Welcome, Tim, Paul, John, Frank, Daniel, and Berek. Thanks for introducing yourselves and for helping get this conversation rolling.
Thanks to your feedback and to Joel’s substantial contributions, we’ve already got a lot of directions to run with. I’ll weigh in haphazardly. Feel free to redirect or backtrack as you are moved so to do.
A Recap: A couple of you have raised concerns about Milbank as a philosopher dealing with the practice of forgiveness with (inappropriate) detachment. One might even wonder why are we even engaging with Milbank if we want to talk about the life of the church. The “yes, but” response to this concern is precisely the tension that excites me and that I hope will spread at least a little into more practice-oriented discourse in the church. Yes: it can feel as if there is a vast divide between Milbank’s focus and rhetoric and what frequently get identified as more relevant issues. But: Milbank (and others) speaks of, for, and through the church, reclaiming for the contemporary church some of the resources lost in the (relatively recent) divisions between church and critical thinking. John speaks to this helpfully in his comment. Joel addresses it generally in his initial thoughts, and very specifically in his next post when he spells out Milbank’s critique of secular approaches to forgiveness.
All of which is to say that I don’t expect that questions about the apparent tensions between academy and practice, philosophy and church life, will be something we resolve and move on from. Rather, I hope that these conversations can move through such questions, in hopes of gaining more clarity about why those divisions seem problematic, where they come from, and how RadOx negotiates them. One of the reasons that I am here (in this forum) is that I would like to see the church draw on more resources like Radical Orthodoxy and the early(ier) church to which Rad Ox points and on fewer resources like pop psychology and self-help gurus.
So, on forgiveness: one broad-stroke way to describe what Milbank is advocating here is the Rad Ox theme of participation. God doesn’t just impose forgiveness; human beings can’t create forgiveness; that’s why the incarnation. At the very end of the forgiveness chapter, Milbank writes: “It would appear then that neither human beings nor God can offer forgiveness. God may go on giving despite sin, but how is his gift, which is always of peace, mediated to us, if no human reconciliation can be effected?” (60).
This is his lead in to the next chapter on Incarnation. (Skipping ahead, completely irresponsibly), the Incarnation chapter ends this way: “. . .in the Thomist scheme, where Christological outcome is ontologically in excess of Christological purpose, and this excess over forgiveness nonetheless is forgiveness, God is seen as from eternity in his own foreordination also human, and therefore, through this fusion, as etermally forgiving” (78).
Assuming that we can, and will, spend lots of energy unpacking these two quotations, I am, for the moment, highlighting the participation angle. As created humans, our end, that good for which we are created, is participation in God, through the Incarnation, with the Holy Spirit.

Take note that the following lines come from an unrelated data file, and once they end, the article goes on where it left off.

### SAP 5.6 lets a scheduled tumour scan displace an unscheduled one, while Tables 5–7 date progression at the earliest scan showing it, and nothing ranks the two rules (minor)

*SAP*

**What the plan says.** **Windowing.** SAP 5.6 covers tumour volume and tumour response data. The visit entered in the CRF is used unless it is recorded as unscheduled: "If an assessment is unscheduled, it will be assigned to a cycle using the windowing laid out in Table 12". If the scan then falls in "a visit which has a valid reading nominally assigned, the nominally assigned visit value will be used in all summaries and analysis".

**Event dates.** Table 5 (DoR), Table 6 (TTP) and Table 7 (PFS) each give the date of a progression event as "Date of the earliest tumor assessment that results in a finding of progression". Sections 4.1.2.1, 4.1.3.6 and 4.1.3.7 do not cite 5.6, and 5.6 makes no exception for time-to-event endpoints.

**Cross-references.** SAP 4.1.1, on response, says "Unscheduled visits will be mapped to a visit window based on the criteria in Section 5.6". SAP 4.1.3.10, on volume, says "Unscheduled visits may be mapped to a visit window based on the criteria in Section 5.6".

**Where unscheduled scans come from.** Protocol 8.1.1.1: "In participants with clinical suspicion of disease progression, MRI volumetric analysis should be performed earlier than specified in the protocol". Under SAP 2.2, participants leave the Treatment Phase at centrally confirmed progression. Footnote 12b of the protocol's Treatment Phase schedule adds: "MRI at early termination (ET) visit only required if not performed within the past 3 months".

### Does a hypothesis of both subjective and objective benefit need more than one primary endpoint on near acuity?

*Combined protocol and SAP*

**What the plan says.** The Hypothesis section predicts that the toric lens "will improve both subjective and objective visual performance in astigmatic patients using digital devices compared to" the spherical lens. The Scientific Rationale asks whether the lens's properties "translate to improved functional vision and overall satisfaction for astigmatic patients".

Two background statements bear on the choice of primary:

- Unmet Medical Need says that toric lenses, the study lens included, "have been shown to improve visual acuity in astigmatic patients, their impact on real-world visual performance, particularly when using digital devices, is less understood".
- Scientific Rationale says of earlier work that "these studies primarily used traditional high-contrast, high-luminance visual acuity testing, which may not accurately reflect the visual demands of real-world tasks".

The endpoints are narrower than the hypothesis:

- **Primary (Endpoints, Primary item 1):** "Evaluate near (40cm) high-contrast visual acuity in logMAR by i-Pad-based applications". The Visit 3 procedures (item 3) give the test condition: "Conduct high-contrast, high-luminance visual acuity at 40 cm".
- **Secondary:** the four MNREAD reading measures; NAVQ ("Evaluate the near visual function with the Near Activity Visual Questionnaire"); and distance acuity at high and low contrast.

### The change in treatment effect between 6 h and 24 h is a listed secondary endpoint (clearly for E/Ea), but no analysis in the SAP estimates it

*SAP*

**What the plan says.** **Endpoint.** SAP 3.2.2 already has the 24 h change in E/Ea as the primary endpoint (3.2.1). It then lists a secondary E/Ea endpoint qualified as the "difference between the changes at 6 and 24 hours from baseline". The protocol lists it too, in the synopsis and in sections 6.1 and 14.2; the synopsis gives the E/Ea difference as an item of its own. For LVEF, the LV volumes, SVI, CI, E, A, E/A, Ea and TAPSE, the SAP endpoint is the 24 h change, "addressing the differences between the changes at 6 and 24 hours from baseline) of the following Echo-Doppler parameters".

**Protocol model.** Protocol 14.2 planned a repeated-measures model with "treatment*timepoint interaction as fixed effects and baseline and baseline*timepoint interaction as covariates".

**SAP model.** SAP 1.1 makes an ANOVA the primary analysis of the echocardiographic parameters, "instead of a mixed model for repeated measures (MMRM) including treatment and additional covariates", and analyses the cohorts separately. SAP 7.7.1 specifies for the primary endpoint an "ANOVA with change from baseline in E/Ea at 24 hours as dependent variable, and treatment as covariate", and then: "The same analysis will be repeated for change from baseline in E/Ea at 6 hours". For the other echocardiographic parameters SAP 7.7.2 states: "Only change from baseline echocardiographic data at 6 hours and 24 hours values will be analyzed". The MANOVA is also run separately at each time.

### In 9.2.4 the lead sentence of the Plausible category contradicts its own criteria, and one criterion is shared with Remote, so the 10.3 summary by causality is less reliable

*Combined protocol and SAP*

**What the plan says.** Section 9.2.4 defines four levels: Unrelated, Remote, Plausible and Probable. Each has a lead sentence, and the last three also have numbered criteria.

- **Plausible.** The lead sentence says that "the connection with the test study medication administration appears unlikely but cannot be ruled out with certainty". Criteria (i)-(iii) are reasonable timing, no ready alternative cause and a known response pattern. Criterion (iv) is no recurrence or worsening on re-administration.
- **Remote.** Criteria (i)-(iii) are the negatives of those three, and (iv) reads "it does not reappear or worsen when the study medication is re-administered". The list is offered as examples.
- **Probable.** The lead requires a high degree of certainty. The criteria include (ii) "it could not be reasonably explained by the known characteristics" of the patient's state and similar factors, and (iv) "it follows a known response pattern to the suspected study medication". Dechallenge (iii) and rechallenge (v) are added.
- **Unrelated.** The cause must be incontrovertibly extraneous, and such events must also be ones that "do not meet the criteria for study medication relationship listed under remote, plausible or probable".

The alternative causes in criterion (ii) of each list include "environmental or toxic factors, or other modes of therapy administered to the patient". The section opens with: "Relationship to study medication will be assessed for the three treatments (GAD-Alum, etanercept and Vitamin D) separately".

What might participation in divine forgiveness look like in church life? For me, this is where it all gets exciting. We can grant (or, at least I want to grant) that Derrida is onto something when he notes that impossible forgiveness is the only sort worth talking about. We can grant Milbank’s focus on forgiveness understood from within the practices of the church. We can grant that popular approaches to forgiveness (dominated by vengeance, victimization, self-actualization, rights language, and nation-state justice) run contrary to the Christian story of forgiveness. And we can grant Rad Ox’s reminder that truest actions are as participants in Christ’s action, that we forgive and are forgiven to the extent that we participate in Christ’s forgiveness (however anticipatorially). Now, how might forgiveness (in these frameworks) play out in the local congregation?
Binding and loosing--can only the Mennonites do this effectively? Can other denominational communities take this on?
Community life--can we let ourselves live closely enough in community that we can be vulnerable to personal hurts and then move toward forgiveness? (See Fowl, Stephen E. Engaging Scripture: A Model for Theological Interpretation Oxford: Blackwell Publishers, 1998, especially on stealing.)
Public and private confession--Bonhoeffer weighed in substantively on this one.
The eucharist--seeking reconciliation (however imperfectly) before approaching the altar, excluding selves and others from eucharist, seeking out opportunities to share the eucharist with those with whom we are estranged?
Charity--to what extent should those who try to address the material needs of the poor also be seeking forgiveness for participation in an economy so opposed to Christ’s economy of gift?
Nation/state commitments--how can members of the church, of Christ’s body, participate in forgiveness in relation to their conflicting commitments to the nation/state and offensive (political and military) relations with people of other countries?
Proclaiming the Gospel--to what extent (if any) does our proclamation of the Gospel, through reading and preaching, carry/convey authority to move us toward participatory forgiveness?
and more. . .Posted by Margaret at January 23, 2004 11:12 AM